The cost structure is also of key importance. You need to understand the underlying economic model. What kinds of margin does the business enjoy? What are the variables that impact break even? When total cost equals total revenue. And what are the various key levels at break even? Doing a break even analysis will give you a broader understanding of cost structure and how to evaluate it?

One of the things to remember as you examine various businesses is the reason for franchises being so popular. Part of it is their promise that you can be in business for yourself, but not by yourself. To fulfill that promise they provide franchisees with proven effective ways of handling most business critical issues. The franchisee does not need to reinvent the wheel. Nor learn what works and what doesn’t through trial and error.

When you consider a business as a prospective buyer, see how closely it resembles a franchise in terms of the documented systems and processes that come with it. When you are considering price, be sure that if the price clearly contemplates growing revenue and growing earnings, that the systems and processes that will drive all this are included. Don’t pay for what isn’t there. So you need to do an audit to determine how far the current owner has gone to systemize the business.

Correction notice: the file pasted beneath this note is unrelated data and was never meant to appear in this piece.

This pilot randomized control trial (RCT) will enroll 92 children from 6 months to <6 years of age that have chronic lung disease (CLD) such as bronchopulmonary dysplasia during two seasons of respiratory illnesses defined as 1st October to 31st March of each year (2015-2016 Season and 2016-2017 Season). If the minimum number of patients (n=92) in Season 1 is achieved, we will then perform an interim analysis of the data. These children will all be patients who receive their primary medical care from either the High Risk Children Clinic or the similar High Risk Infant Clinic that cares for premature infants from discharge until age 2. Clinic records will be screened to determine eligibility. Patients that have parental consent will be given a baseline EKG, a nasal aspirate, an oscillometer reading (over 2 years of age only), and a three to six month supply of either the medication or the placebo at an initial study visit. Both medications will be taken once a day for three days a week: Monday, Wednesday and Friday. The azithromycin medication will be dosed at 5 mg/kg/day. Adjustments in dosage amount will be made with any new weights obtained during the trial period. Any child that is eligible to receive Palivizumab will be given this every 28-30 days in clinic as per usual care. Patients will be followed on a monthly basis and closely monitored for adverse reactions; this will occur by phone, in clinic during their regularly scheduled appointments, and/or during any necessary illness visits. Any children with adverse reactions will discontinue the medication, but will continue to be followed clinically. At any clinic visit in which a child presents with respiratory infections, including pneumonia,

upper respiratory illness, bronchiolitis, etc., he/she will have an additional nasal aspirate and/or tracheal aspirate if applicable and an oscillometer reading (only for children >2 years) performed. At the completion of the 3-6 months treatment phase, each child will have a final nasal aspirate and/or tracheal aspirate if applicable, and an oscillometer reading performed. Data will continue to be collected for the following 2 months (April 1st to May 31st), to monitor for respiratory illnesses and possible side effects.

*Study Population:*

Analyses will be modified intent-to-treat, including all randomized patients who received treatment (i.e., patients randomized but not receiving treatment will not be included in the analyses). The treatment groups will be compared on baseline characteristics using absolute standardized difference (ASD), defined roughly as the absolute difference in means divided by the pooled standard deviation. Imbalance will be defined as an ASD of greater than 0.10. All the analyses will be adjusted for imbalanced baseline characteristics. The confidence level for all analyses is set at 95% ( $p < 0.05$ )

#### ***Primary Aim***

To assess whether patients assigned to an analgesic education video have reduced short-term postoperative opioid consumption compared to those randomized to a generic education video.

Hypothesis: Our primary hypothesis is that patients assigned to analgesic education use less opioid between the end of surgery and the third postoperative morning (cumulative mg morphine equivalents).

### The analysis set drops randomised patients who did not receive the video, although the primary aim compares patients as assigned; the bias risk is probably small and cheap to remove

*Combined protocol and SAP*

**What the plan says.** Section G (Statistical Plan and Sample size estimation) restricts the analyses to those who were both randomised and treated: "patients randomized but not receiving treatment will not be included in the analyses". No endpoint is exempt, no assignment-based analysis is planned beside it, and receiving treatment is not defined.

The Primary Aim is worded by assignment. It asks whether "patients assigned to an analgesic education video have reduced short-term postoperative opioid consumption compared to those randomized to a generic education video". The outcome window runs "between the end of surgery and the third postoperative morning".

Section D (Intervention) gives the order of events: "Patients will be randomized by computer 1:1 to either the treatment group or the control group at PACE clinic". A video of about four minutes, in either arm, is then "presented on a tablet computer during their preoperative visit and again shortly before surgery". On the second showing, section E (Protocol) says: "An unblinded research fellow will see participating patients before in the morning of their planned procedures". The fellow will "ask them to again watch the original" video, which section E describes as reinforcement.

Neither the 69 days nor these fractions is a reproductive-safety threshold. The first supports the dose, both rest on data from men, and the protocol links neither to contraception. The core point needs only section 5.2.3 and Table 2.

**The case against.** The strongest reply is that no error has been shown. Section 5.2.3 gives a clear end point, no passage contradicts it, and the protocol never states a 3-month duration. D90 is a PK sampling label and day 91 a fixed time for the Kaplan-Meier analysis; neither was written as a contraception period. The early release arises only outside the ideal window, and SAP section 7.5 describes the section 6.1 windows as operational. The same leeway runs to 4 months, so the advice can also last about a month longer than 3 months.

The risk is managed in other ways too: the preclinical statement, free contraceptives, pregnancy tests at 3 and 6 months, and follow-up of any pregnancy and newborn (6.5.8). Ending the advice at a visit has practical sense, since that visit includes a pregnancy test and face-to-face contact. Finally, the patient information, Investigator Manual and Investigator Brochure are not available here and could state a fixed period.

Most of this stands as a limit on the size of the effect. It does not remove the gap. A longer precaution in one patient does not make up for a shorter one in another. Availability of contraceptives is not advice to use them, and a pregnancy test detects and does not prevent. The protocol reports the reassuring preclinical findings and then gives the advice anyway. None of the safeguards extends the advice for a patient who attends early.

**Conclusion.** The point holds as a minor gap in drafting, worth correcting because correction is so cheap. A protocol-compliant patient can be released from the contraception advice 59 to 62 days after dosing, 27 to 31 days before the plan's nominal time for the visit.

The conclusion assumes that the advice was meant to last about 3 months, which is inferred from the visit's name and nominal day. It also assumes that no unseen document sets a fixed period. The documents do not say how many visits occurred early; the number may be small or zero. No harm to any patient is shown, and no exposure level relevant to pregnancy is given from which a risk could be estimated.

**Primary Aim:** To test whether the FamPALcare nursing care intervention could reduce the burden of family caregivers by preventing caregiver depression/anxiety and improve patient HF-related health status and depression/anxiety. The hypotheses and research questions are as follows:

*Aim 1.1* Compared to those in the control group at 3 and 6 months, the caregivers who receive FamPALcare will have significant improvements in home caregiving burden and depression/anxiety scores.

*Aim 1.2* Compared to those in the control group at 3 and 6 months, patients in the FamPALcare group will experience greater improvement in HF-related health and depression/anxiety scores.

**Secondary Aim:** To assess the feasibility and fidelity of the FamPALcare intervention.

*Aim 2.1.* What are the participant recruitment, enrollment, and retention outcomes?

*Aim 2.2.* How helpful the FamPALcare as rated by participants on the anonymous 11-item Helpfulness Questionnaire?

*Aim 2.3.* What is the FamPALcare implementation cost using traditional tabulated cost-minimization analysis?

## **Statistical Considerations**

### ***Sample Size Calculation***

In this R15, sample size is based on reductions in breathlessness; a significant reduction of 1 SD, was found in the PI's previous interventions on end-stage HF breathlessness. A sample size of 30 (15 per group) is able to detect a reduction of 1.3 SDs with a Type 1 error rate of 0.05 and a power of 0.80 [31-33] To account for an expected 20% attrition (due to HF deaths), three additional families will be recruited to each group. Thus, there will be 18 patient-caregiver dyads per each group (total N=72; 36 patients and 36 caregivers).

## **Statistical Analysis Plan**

If certain systems and processes are absent, it may not be a deal breaker. Although their absence should definitely impact either price, or terms, or both. As an example, if the business lacks proven effective marketing and selling systems, that could be OK if you are a highly effective marketer. So long as you can develop and document the needed systems quickly. But if there is also a systems void in other areas, you may just have a deal breaker. You may not have the time or the skill to develop, implement, and document these missing systems. And still operate the business at an acceptable level.

Regardless of how it happens, if you buy a business lacking critical systems and processes there will be a cost to develop and implement them. It will include the easily overlooked cost of lost revenue and profit as you develop and implement them. It will also include any and all direct cost of developing and implementing the missing systems. Again, don’t pay for these if they are not there.

Remember, they are not visible in the price. However, their presence may well be implied in the assumptions underlying the asking price. So armed with what you have learned so far, you need to understand how the person selling the business arrived at the asking price. What does this price assume in the external environment, and in the internal environment of the business? And now the big question. Are these assumptions reasonable? And do they reasonably match up with the asking price?

Ideal Home Business – 7 Characteristics of an Ideal Home Business